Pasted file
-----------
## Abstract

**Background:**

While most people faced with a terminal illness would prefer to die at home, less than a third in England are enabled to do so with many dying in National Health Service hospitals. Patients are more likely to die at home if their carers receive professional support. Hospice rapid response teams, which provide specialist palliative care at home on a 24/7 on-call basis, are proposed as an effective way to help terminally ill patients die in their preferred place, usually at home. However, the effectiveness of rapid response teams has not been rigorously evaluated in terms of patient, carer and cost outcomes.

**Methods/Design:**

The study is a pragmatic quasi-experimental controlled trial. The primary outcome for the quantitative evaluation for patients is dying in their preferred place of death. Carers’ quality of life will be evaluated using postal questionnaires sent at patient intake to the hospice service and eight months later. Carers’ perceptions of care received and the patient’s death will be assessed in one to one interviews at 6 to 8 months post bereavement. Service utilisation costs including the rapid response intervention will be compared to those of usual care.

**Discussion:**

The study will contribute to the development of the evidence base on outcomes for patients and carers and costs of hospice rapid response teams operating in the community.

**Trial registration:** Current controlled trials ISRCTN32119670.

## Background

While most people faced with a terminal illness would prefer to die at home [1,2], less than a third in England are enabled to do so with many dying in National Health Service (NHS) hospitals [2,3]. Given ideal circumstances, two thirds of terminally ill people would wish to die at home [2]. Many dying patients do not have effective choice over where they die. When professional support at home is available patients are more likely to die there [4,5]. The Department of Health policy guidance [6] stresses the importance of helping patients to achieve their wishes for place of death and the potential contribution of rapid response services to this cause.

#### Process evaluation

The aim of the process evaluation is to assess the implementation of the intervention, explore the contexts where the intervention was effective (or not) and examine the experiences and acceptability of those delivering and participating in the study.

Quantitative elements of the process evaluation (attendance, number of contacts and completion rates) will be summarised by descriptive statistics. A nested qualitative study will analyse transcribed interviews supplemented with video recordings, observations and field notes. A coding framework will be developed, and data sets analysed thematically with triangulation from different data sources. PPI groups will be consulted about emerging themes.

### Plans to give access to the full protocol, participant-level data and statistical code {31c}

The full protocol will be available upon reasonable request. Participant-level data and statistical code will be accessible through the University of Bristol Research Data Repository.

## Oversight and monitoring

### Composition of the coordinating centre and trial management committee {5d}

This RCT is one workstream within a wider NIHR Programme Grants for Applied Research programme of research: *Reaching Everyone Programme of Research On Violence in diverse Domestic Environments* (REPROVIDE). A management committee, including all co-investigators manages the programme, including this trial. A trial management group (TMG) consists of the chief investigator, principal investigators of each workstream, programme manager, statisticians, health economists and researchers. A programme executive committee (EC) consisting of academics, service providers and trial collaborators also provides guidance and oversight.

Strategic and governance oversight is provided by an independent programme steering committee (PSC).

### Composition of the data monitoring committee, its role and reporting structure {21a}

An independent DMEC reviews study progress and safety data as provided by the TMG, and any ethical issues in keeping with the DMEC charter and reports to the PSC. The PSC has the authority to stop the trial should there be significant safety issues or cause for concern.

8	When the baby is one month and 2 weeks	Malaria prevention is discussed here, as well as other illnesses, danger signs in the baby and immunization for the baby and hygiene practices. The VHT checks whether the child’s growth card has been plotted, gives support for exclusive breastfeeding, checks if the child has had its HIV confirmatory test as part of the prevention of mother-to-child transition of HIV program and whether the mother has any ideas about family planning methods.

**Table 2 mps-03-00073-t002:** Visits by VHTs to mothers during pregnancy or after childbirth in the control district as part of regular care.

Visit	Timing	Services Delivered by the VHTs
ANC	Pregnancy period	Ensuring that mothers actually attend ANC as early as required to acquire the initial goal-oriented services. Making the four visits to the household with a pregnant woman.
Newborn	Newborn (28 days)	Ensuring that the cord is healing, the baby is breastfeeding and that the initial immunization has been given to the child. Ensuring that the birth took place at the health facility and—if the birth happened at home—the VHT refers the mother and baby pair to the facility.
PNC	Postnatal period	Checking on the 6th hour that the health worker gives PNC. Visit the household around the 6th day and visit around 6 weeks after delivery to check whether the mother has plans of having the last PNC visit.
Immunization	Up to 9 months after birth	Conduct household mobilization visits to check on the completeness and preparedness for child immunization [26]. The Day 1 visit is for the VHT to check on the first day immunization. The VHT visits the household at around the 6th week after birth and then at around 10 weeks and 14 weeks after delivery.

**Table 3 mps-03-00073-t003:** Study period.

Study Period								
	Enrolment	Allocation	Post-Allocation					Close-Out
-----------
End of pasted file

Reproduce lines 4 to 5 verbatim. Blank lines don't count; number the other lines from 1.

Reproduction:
**Methods/Design:**

The study is a pragmatic quasi-experimental controlled trial. The primary outcome for the quantitative evaluation for patients is dying in their preferred place of death. Carers’ quality of life will be evaluated using postal questionnaires sent at patient intake to the hospice service and eight months later. Carers’ perceptions of care received and the patient’s death will be assessed in one to one interviews at 6 to 8 months post bereavement. Service utilisation costs including the rapid response intervention will be compared to those of usual care.